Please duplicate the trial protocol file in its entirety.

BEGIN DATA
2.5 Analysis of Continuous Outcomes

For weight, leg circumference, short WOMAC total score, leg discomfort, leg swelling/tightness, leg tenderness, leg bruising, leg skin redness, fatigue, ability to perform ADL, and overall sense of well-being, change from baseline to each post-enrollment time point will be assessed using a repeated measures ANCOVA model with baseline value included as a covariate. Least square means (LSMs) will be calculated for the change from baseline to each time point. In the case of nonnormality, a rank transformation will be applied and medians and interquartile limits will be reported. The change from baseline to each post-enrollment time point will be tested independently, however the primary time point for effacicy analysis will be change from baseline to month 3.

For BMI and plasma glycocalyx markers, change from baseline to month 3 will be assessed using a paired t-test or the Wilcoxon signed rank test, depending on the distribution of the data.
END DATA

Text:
2.5 Analysis of Continuous Outcomes

For weight, leg circumference, short WOMAC total score, leg discomfort, leg swelling/tightness, leg tenderness, leg bruising, leg skin redness, fatigue, ability to perform ADL, and overall sense of well-being, change from baseline to each post-enrollment time point will be assessed using a repeated measures ANCOVA model with baseline value included as a covariate. Least square means (LSMs) will be calculated for the change from baseline to each time point. In the case of nonnormality, a rank transformation will be applied and medians and interquartile limits will be reported. The change from baseline to each post-enrollment time point will be tested independently, however the primary time point for effacicy analysis will be change from baseline to month 3.

For BMI and plasma glycocalyx markers, change from baseline to month 3 will be assessed using a paired t-test or the Wilcoxon signed rank test, depending on the distribution of the data.